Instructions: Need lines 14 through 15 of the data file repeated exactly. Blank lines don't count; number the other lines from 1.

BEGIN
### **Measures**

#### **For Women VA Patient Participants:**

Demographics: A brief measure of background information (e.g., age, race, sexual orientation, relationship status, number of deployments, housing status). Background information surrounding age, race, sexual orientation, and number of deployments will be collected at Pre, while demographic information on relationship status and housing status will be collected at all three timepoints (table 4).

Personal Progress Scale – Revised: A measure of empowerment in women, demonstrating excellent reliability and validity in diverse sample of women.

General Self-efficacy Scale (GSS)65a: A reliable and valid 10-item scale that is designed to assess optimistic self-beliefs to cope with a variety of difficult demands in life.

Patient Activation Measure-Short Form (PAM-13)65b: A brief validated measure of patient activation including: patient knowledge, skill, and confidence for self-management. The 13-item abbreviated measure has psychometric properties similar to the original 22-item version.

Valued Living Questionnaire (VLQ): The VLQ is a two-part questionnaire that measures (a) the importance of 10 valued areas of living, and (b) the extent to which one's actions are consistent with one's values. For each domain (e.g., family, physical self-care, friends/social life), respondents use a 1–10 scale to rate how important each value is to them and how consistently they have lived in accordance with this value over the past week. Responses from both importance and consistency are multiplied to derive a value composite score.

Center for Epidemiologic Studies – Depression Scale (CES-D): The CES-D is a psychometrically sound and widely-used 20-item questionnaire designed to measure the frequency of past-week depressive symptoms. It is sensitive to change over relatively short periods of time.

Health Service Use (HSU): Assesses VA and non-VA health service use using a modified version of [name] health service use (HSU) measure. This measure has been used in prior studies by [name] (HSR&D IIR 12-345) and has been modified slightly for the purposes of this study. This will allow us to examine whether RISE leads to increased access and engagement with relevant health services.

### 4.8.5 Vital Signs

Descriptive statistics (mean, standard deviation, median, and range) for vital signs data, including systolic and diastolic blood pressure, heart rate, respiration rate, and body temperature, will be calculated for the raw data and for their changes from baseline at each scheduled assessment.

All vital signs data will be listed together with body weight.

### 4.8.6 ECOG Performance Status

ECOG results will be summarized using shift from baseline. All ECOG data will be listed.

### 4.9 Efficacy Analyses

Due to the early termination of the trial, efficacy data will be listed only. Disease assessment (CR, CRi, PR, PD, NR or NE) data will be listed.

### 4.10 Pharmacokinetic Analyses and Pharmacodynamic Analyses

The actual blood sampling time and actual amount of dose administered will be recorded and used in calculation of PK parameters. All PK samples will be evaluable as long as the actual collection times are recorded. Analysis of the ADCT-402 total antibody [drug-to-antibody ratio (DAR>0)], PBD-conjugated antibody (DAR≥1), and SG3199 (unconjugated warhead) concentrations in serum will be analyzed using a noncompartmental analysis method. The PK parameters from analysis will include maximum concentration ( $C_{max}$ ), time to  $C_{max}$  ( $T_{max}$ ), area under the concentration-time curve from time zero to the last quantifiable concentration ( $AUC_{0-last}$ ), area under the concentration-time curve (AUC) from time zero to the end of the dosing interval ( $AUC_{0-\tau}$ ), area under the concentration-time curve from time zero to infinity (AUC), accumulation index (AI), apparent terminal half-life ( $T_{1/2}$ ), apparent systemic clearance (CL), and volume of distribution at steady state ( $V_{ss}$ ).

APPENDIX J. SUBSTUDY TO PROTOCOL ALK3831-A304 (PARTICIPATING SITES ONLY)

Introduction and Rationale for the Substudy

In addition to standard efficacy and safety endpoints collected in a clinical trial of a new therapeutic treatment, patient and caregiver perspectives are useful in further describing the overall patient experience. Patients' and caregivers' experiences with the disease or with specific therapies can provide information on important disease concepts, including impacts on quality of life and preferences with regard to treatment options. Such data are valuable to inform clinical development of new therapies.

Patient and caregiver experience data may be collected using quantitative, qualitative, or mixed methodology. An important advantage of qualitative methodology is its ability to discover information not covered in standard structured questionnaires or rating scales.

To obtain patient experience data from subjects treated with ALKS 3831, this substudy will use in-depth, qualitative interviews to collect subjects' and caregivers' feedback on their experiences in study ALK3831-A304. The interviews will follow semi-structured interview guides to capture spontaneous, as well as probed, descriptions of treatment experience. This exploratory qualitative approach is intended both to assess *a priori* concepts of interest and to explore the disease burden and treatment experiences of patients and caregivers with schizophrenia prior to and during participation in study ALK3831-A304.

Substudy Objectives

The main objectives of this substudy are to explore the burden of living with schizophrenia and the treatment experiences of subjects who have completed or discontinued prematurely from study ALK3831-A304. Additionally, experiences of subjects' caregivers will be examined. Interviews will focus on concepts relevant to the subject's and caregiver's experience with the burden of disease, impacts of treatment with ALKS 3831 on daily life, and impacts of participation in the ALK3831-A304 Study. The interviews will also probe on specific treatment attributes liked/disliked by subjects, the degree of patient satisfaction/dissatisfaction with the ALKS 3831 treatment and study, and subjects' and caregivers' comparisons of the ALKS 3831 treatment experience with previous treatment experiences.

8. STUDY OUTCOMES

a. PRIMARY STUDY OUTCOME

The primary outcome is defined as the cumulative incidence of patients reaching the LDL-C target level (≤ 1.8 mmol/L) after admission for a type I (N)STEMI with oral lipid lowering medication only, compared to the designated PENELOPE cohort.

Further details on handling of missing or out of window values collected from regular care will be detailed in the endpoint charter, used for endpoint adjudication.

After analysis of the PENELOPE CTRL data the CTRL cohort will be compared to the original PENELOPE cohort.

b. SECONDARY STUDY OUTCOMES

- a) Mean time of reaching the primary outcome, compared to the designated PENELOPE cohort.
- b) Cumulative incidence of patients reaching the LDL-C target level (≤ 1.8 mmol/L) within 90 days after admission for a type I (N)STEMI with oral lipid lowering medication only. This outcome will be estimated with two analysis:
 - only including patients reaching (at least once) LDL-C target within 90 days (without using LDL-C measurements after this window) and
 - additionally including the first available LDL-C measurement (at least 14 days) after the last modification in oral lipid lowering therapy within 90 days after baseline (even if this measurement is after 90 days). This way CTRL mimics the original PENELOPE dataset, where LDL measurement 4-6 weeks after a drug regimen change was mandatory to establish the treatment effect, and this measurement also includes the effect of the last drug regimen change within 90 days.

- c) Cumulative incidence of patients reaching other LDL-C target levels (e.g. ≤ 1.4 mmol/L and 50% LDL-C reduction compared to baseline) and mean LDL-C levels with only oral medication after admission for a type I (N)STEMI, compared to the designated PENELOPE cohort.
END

ECOG results will be summarized using shift from baseline. All ECOG data will be listed.

### 4.9 Efficacy Analyses